CORPUS CHRISTI, Texas — Training will take place today in conjunction with the MLK Day of Service for those who want to help protect the environment.
The Friends of Mustang Island State Park will be showing folks what a nurdle is, how to find one and why they're causing a big problem on our local beaches.
They're tiny and almost hard to spot.
They're called nurdles.
But what exactly is a nurdle?
“Small,plastic pellets, that are getting out,” said Jace Tunnell, reserve director at the University of Texas Marine Science Institute. “They've never even been made into a product yet, they're sort of the basis for everything plastic.”
Tunnell will be the key speaker at the nurdle patrol training.
He says these pellets are from manufacturing spills or transporting of materials.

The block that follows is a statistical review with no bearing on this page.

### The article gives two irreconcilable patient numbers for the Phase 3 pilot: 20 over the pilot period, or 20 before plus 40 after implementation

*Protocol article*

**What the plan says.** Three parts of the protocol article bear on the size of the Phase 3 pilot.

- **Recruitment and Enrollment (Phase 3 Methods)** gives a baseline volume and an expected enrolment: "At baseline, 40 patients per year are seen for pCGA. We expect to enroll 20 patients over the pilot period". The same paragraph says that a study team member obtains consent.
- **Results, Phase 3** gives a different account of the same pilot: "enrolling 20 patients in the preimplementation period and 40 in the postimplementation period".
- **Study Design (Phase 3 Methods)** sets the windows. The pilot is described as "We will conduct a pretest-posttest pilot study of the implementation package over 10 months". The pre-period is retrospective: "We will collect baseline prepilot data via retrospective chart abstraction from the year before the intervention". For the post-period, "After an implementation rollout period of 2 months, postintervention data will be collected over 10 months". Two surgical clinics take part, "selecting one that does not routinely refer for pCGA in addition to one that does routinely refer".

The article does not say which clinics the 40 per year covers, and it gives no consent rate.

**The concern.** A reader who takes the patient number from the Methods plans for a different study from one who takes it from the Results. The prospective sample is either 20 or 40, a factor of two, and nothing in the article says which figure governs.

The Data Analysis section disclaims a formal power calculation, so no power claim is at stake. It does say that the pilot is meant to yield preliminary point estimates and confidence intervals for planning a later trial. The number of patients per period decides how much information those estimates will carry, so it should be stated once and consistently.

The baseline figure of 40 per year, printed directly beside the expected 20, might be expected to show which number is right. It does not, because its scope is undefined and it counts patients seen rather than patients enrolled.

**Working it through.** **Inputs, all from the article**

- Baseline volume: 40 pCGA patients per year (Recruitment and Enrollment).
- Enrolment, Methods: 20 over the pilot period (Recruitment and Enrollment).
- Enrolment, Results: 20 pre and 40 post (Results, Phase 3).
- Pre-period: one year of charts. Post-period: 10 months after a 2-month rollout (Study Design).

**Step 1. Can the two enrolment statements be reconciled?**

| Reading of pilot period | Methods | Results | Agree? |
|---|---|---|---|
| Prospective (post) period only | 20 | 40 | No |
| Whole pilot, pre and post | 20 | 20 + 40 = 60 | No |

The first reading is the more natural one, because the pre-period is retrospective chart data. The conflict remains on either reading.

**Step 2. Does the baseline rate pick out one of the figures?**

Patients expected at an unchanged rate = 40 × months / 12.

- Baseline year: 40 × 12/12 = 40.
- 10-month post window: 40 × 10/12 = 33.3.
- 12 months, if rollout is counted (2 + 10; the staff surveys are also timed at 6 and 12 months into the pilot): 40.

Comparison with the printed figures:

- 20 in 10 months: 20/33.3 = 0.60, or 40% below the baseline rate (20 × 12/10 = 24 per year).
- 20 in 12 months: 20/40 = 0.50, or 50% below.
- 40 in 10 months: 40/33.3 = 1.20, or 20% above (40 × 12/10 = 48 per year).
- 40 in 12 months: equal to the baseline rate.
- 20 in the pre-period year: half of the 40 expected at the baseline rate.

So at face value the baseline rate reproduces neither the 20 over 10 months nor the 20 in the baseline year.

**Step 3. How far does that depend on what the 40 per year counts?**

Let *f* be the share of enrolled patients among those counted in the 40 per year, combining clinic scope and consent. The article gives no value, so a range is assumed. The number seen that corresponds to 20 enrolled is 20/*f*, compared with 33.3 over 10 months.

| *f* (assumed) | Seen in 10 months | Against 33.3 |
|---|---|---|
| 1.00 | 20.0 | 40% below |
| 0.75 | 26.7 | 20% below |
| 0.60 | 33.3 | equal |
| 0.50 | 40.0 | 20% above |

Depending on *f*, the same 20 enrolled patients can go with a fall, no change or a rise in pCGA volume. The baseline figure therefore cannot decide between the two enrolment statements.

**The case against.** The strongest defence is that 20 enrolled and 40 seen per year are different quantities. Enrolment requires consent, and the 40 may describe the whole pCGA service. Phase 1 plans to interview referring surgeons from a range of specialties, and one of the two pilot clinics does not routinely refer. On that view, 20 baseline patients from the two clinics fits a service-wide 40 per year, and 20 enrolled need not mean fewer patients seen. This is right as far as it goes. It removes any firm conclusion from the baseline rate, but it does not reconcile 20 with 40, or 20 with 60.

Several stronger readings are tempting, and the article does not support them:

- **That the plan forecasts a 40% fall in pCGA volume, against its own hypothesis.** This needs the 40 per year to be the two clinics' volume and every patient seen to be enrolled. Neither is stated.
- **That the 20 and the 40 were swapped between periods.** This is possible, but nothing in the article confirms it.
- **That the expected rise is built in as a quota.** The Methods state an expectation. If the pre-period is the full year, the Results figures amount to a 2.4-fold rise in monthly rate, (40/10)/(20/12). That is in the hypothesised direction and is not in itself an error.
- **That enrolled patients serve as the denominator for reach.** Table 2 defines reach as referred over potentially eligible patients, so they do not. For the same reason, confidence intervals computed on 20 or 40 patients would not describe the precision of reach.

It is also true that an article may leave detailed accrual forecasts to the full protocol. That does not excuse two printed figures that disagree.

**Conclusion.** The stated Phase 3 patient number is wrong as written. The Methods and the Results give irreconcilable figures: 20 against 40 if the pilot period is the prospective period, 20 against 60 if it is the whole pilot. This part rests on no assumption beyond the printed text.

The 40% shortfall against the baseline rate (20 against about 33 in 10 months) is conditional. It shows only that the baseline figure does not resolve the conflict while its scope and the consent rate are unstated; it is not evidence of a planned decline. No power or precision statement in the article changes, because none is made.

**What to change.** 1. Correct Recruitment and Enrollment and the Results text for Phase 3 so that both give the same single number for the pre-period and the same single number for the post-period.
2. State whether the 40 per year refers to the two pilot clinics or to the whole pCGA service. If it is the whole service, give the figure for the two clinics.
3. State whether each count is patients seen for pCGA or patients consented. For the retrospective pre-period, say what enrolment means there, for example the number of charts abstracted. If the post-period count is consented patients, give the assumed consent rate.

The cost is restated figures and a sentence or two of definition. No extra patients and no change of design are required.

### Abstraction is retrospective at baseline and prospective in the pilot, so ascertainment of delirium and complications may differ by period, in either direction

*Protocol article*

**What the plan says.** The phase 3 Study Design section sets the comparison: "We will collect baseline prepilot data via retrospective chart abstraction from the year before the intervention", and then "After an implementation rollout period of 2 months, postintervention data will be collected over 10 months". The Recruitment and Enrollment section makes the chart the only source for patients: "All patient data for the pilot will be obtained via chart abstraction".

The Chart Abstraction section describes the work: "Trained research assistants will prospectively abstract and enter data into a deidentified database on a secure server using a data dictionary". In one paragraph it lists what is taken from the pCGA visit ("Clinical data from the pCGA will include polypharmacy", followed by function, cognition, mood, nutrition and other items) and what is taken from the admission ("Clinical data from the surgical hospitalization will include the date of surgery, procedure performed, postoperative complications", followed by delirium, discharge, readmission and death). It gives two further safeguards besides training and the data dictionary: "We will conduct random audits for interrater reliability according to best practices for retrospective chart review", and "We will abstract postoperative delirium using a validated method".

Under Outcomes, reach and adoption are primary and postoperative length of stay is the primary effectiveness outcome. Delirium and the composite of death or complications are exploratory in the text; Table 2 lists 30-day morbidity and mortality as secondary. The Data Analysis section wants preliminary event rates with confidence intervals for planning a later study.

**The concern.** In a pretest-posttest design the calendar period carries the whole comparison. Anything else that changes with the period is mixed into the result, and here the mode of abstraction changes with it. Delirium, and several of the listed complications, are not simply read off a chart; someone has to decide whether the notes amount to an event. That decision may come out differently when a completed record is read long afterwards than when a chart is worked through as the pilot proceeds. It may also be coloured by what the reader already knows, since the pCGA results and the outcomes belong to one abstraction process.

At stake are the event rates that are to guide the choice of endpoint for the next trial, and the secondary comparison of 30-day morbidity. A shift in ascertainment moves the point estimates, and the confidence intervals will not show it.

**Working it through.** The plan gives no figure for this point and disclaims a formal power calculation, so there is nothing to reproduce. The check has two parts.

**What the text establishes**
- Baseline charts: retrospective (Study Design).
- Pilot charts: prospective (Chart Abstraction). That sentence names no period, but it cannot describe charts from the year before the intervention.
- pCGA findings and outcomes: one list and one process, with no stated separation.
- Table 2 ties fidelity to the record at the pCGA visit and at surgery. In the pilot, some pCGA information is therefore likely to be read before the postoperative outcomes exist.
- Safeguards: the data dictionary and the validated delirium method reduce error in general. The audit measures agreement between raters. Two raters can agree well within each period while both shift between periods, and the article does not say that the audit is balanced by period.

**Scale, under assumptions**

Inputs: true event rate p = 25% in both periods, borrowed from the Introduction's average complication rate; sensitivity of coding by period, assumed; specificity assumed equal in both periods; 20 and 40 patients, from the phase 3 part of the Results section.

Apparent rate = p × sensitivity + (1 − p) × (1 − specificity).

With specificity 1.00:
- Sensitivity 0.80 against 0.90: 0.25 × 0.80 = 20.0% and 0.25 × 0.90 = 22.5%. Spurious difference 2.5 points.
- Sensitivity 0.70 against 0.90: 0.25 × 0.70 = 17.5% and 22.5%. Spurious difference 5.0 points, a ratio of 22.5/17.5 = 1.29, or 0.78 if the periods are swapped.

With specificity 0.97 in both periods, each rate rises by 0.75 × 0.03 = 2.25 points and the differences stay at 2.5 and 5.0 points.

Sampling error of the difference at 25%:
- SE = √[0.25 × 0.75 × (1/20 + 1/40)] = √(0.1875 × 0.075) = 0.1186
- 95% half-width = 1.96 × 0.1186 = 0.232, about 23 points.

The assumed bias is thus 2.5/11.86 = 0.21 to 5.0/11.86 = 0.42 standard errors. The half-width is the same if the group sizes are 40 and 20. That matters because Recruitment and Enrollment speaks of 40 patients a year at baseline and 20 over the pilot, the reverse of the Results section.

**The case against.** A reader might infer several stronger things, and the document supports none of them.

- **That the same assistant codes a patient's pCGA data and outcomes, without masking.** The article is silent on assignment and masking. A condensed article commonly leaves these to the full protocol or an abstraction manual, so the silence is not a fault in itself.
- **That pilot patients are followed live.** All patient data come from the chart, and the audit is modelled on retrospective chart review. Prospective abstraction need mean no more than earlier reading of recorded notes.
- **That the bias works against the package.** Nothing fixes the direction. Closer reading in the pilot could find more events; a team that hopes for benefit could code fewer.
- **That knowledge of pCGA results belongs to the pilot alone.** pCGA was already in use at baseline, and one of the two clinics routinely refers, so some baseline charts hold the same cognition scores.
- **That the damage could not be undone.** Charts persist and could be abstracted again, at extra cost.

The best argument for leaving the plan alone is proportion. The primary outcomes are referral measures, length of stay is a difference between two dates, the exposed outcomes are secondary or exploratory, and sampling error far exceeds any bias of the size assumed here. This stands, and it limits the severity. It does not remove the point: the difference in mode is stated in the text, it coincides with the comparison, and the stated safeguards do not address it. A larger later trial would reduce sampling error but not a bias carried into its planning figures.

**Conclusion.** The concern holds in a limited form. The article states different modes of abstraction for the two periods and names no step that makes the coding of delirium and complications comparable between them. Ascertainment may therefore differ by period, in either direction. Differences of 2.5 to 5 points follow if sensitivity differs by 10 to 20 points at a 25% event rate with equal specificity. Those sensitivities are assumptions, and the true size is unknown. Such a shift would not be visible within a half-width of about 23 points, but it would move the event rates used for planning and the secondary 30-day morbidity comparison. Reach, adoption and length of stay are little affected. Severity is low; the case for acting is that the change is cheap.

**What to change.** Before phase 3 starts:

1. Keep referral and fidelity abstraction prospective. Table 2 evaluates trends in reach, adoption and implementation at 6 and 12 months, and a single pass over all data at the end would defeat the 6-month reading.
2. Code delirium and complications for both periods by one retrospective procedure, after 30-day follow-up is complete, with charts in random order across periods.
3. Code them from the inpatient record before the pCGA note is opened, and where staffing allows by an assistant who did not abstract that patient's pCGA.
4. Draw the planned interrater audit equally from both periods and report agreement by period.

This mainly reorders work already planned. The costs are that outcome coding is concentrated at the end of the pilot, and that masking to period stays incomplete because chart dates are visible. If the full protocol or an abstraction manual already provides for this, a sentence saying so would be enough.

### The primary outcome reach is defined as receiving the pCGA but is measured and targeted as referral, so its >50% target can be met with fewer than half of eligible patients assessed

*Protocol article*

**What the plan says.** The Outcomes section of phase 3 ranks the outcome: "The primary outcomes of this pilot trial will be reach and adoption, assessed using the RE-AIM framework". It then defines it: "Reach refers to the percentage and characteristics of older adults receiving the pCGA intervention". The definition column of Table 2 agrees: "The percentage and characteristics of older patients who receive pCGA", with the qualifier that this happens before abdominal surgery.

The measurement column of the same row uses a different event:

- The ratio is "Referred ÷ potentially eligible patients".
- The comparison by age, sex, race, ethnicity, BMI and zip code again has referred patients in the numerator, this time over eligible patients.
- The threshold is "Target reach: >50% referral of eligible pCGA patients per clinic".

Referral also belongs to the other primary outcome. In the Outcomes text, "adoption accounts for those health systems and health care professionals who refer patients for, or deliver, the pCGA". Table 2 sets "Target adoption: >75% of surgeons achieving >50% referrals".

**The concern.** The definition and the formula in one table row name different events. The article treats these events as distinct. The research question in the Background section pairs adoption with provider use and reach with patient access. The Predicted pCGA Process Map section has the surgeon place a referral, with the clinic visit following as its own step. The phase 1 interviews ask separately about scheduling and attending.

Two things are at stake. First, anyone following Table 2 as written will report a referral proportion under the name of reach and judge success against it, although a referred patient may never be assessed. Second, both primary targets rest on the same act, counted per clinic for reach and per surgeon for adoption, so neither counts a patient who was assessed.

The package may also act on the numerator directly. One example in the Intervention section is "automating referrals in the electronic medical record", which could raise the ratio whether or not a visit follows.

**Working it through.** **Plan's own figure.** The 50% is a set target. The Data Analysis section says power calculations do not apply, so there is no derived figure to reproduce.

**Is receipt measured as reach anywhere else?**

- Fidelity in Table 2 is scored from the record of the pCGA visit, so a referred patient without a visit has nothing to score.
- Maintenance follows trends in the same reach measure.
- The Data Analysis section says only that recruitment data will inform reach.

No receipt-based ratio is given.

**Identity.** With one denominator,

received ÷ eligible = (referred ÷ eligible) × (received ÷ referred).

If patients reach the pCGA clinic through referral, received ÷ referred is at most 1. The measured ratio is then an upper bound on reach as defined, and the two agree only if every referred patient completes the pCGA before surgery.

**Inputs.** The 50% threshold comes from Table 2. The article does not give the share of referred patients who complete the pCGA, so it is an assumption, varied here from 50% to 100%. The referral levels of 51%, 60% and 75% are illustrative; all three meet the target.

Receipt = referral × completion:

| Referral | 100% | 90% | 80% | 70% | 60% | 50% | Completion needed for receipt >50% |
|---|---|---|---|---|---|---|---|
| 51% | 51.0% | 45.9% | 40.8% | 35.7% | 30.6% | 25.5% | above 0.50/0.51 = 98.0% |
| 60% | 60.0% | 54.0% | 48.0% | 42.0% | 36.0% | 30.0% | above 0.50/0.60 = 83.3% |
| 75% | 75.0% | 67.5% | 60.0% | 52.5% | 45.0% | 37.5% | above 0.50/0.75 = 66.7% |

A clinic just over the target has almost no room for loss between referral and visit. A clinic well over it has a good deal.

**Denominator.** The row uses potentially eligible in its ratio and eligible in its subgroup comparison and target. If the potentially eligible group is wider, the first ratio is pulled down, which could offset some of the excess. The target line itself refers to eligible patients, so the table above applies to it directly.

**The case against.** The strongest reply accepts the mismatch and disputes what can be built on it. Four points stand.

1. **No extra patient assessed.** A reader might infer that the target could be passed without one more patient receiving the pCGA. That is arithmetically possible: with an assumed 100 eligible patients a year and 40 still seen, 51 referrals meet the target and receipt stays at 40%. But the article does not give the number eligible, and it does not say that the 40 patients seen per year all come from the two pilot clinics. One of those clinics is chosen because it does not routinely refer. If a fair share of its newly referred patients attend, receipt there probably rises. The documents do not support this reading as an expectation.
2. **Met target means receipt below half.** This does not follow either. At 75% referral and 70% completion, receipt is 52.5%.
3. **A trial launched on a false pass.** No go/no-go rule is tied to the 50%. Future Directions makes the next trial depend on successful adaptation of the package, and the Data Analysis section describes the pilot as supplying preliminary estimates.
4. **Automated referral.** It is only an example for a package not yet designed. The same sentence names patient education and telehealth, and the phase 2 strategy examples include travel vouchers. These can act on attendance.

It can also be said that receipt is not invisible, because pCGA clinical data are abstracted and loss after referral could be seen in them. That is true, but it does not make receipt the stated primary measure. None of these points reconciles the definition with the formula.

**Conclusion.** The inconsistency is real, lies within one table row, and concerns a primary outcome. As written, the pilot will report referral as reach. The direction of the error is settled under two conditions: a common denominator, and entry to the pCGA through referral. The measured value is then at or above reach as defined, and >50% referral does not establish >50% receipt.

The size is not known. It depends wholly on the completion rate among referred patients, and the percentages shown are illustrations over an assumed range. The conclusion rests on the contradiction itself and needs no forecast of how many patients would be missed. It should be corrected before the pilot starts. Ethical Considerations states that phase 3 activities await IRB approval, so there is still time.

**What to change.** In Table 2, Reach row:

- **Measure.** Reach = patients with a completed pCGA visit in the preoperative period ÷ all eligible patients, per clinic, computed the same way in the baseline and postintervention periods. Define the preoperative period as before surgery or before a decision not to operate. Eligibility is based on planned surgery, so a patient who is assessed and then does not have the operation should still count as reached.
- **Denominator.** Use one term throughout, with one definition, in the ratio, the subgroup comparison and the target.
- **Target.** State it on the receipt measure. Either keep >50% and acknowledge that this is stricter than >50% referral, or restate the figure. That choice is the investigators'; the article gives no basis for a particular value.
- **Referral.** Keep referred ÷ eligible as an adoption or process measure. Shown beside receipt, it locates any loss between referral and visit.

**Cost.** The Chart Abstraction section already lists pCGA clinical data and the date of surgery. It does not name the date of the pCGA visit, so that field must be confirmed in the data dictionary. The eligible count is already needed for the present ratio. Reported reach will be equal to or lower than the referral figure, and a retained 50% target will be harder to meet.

“We've never seen them in the concentrations that we're seeing them now, and nobody has done anything to map them to see how many there are at what locations,” Tunnell said.
In just a few minutes, you can find these tiny nurdles on our Texas coastline.
Tunnell says that in a matter of a 10-minute span, people have found between 20 and 150 of these nurdles.
Friends of Mustang Island officials say nurdle training is important because plastic pellets are extremely hazardous to our native wildlife.
“So we know that birds, sea turtles, fish eat these things, and so if they eat enough of them there's no nutritional value and so they could starve to death,” Tunnell said.
In the nurdle patrol training, Tunnell will discuss how to find these nurdles and what can be done when collected.
According to nurdlepatrol.org, there have been more than 250,000 nurdles that have been found since September 2018.
And it's only the beginning of one day eradicating all nurdles in our environment.
The nurdle training is free and it's happening at Mustang Island State Park at 1 p.m. today.